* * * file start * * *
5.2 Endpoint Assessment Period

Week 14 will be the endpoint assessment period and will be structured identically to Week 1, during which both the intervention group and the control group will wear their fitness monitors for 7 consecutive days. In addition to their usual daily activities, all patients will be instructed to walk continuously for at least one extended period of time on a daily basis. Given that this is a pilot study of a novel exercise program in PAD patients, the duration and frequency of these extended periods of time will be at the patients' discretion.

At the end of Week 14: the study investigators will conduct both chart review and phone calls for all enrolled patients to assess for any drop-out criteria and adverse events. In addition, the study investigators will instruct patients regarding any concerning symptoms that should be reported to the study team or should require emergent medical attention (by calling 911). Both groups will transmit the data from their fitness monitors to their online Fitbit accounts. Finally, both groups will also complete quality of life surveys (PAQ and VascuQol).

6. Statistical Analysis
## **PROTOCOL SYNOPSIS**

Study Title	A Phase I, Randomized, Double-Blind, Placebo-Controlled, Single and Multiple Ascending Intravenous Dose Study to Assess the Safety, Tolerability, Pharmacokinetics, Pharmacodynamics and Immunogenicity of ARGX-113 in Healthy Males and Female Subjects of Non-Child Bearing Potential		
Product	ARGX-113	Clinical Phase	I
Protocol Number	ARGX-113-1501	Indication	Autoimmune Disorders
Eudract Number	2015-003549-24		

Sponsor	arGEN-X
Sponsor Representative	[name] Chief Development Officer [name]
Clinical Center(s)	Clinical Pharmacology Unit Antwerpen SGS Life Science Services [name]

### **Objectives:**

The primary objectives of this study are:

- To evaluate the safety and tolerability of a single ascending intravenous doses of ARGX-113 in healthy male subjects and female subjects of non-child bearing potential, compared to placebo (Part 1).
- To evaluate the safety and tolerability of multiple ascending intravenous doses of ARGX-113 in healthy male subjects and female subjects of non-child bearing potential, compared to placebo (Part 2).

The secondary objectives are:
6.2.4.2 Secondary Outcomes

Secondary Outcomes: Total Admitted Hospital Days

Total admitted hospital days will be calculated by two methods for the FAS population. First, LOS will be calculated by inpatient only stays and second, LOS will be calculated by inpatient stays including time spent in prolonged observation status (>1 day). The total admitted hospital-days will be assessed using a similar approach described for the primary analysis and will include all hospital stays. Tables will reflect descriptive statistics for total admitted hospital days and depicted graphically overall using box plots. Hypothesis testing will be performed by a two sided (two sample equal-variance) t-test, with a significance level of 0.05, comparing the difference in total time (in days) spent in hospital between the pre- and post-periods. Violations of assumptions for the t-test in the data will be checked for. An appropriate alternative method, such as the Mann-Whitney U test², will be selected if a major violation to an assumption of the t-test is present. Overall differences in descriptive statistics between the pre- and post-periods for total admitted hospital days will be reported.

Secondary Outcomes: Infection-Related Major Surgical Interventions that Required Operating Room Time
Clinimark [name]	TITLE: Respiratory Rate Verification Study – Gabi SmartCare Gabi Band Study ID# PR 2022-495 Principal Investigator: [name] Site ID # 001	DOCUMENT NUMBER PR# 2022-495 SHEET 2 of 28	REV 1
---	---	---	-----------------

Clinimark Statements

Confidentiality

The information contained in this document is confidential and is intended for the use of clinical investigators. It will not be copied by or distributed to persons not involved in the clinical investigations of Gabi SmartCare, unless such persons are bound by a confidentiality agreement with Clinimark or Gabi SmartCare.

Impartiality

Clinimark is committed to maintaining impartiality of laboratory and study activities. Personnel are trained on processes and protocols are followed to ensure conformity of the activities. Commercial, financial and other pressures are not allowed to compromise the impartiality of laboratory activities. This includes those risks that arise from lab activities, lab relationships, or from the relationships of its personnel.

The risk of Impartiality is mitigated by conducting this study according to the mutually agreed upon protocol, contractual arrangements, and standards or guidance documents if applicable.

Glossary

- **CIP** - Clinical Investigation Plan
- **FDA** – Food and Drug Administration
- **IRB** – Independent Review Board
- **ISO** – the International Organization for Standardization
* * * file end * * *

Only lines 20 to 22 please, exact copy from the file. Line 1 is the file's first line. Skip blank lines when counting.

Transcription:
Total admitted hospital days will be calculated by two methods for the FAS population. First, LOS will be calculated by inpatient only stays and second, LOS will be calculated by inpatient stays including time spent in prolonged observation status (>1 day). The total admitted hospital-days will be assessed using a similar approach described for the primary analysis and will include all hospital stays. Tables will reflect descriptive statistics for total admitted hospital days and depicted graphically overall using box plots. Hypothesis testing will be performed by a two sided (two sample equal-variance) t-test, with a significance level of 0.05, comparing the difference in total time (in days) spent in hospital between the pre- and post-periods. Violations of assumptions for the t-test in the data will be checked for. An appropriate alternative method, such as the Mann-Whitney U test², will be selected if a major violation to an assumption of the t-test is present. Overall differences in descriptive statistics between the pre- and post-periods for total admitted hospital days will be reported.

Secondary Outcomes: Infection-Related Major Surgical Interventions that Required Operating Room Time
Clinimark [name]	TITLE: Respiratory Rate Verification Study – Gabi SmartCare Gabi Band Study ID# PR 2022-495 Principal Investigator: [name] Site ID # 001	DOCUMENT NUMBER PR# 2022-495 SHEET 2 of 28	REV 1